Climate-sensitive design

Climate-Sensitive Design
A house or a building can be thought of as being an envelope, which shelters an indoor space from the weather outside. The objective of the envelope is to maintain a comfortable inside environment. One approach is to build the building and then force the inside temperature to be comfortable by using fans, heaters, air conditioners, window louvers or computerised control schemes.

A better way is to design the building with more consideration for its environment so that the need for active space heating or cooling by mechanical or electrical means is substantially reduced, if not totally eliminated.

Technology Description
The principles applied in climate-sensitive design are based on the idea of using natural conditions to the best advantage. The principles of orientation, heat storage and cooling can be combined with specific building materials to achieve climate sensitive design. Energy efficient housing design principles encompasses

all the available techniques of creating a ‘healthy’ interaction between indoor and outdoor climate conditions in buildings.

This would include the use of solar passive design strategies to build houses more energy efficient and simultaneously increase thermal comfort in the houses, but also water conservation, use of renewable energies, greening activities and the use of energy efficient stoves.

Solar passive design principles include design and orientation of the house, and the building material used (that is mass, glazing, insulation, use of daylight, ventilation and other systems which might be required).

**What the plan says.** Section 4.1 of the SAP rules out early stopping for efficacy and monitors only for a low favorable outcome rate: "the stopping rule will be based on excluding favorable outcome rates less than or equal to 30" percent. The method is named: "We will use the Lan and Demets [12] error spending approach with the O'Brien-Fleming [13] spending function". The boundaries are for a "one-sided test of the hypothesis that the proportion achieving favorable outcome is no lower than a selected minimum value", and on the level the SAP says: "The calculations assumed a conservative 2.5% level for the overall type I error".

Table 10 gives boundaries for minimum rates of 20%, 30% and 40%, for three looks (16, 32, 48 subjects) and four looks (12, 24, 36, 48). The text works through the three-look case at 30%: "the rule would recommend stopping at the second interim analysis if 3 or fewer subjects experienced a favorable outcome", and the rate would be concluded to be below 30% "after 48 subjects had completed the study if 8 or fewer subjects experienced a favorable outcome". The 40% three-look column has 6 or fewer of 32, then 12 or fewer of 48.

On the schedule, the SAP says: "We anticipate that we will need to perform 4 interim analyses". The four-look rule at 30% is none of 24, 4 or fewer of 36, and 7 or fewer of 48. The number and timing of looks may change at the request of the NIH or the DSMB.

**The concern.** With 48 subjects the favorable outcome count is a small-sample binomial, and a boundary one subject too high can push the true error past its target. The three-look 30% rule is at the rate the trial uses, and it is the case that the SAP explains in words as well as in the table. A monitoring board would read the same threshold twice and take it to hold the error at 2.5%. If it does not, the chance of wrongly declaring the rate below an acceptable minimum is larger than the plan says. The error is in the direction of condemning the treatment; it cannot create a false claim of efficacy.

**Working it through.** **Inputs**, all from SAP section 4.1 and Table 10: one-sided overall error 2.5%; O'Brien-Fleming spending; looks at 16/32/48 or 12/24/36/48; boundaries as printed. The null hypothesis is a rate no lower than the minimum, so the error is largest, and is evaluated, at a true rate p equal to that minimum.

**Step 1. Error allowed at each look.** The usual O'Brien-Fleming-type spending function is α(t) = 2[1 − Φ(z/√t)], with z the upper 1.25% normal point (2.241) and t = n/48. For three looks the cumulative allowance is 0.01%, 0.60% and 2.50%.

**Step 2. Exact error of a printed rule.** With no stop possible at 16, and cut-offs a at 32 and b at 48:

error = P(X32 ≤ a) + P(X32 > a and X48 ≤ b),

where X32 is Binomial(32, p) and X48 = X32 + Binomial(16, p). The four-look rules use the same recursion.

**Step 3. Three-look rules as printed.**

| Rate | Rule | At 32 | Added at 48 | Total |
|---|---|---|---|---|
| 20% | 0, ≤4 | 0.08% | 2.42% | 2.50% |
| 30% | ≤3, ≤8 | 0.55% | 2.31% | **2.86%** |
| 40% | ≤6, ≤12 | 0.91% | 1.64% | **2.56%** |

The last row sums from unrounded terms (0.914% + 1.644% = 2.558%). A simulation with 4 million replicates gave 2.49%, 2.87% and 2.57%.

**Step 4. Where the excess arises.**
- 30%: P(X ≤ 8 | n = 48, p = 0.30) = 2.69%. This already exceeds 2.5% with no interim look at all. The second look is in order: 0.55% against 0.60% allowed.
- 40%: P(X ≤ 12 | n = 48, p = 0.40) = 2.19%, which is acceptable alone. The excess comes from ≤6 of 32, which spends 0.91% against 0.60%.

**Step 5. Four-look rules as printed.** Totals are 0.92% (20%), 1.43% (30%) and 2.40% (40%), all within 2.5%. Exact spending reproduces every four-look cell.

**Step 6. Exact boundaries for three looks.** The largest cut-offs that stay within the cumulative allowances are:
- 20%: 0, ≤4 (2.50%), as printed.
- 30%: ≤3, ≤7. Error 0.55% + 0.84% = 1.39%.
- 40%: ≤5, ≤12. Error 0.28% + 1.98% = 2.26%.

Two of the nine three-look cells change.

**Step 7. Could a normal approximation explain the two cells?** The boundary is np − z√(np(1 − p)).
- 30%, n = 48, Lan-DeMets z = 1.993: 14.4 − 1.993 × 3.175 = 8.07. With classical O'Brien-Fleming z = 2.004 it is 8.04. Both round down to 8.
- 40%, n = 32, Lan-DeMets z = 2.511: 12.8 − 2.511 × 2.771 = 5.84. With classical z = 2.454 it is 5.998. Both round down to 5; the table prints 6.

The sun rises daily in the east and sets in the west. In summer in South Africa, it will pass almost directly over-head at noon, whilst in winter its path will be low in the northern sky. This is true for any location south of the equator, and the further south you go, the lower the sun will be in the northern sky – north of the equator the sun follows a path that is low in the southern sky. Therefore, to let the sun inside the house in winter, most windows should be on the northern side. Windows on the east and west tend to lose more heat than they gain in winter and they can cause overheating in summer since they receive hot morning and afternoon sun. A roof overhang over northern windows shades the windows in summer while allowing sunshine in during winter, due to the lower position of the sun in the sky – the sun shines in under the overhang to heat the inside of the house.
Some practical advise….

* The longer side of the house should be orientated east-west so that it faces north to ensure that the house receives the maximum amount of sunlight throughout the day. Internal rooms should be planned in such a way that the most frequently used rooms, such as the lounge are situated on the north side of the house;
* The largest windows of the house should be fitted on the northern side;
* The roof overhang on the northern side of the house should be calculated to be at an altitude angle equal to 90! Minus latitude, as measured at the windowsill.

When it is not possible to make this calculation precisely, a good guideline to follow is that the overhang on the northern side of the house should at least be 400mm to 600mm in length;

* A roof overhang should ideally be combined with a strip of grass or vegetation to prevent the surface from warming up.

Heat Storage

If the sun is allowed to stream in through a window, the room will warm up.

Climate-sensitive design